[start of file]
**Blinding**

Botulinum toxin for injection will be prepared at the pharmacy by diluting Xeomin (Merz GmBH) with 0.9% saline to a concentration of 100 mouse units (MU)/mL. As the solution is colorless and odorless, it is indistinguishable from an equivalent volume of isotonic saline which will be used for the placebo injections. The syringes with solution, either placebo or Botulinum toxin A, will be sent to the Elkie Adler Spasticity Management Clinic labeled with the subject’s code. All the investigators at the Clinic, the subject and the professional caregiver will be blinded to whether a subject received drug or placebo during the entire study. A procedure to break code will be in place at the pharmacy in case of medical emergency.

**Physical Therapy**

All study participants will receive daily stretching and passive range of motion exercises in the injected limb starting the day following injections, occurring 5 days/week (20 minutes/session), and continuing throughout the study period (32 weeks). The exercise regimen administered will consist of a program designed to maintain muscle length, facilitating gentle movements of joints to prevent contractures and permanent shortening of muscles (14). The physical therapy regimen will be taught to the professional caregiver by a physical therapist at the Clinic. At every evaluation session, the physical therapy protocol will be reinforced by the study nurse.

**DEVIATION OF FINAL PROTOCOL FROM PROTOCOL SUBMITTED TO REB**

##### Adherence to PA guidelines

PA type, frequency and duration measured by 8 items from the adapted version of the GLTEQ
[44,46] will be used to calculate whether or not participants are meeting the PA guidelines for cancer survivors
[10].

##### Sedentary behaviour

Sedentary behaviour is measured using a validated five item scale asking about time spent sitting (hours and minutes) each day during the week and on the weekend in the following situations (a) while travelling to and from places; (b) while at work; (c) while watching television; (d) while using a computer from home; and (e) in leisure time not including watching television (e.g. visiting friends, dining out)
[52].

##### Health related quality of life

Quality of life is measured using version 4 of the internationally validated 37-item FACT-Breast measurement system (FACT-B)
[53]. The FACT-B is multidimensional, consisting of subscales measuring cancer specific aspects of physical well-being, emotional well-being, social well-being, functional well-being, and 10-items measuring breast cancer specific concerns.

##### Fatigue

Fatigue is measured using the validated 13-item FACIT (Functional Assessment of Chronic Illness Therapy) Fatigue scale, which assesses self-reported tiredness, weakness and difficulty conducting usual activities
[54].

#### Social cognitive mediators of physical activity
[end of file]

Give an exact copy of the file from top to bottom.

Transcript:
**Blinding**

Botulinum toxin for injection will be prepared at the pharmacy by diluting Xeomin (Merz GmBH) with 0.9% saline to a concentration of 100 mouse units (MU)/mL. As the solution is colorless and odorless, it is indistinguishable from an equivalent volume of isotonic saline which will be used for the placebo injections. The syringes with solution, either placebo or Botulinum toxin A, will be sent to the Elkie Adler Spasticity Management Clinic labeled with the subject’s code. All the investigators at the Clinic, the subject and the professional caregiver will be blinded to whether a subject received drug or placebo during the entire study. A procedure to break code will be in place at the pharmacy in case of medical emergency.

**Physical Therapy**

All study participants will receive daily stretching and passive range of motion exercises in the injected limb starting the day following injections, occurring 5 days/week (20 minutes/session), and continuing throughout the study period (32 weeks). The exercise regimen administered will consist of a program designed to maintain muscle length, facilitating gentle movements of joints to prevent contractures and permanent shortening of muscles (14). The physical therapy regimen will be taught to the professional caregiver by a physical therapist at the Clinic. At every evaluation session, the physical therapy protocol will be reinforced by the study nurse.

**DEVIATION OF FINAL PROTOCOL FROM PROTOCOL SUBMITTED TO REB**

##### Adherence to PA guidelines

PA type, frequency and duration measured by 8 items from the adapted version of the GLTEQ
[44,46] will be used to calculate whether or not participants are meeting the PA guidelines for cancer survivors
[10].

##### Sedentary behaviour

Sedentary behaviour is measured using a validated five item scale asking about time spent sitting (hours and minutes) each day during the week and on the weekend in the following situations (a) while travelling to and from places; (b) while at work; (c) while watching television; (d) while using a computer from home; and (e) in leisure time not including watching television (e.g. visiting friends, dining out)
[52].

##### Health related quality of life

Quality of life is measured using version 4 of the internationally validated 37-item FACT-Breast measurement system (FACT-B)
[53]. The FACT-B is multidimensional, consisting of subscales measuring cancer specific aspects of physical well-being, emotional well-being, social well-being, functional well-being, and 10-items measuring breast cancer specific concerns.

##### Fatigue

Fatigue is measured using the validated 13-item FACIT (Functional Assessment of Chronic Illness Therapy) Fatigue scale, which assesses self-reported tiredness, weakness and difficulty conducting usual activities
[54].

#### Social cognitive mediators of physical activity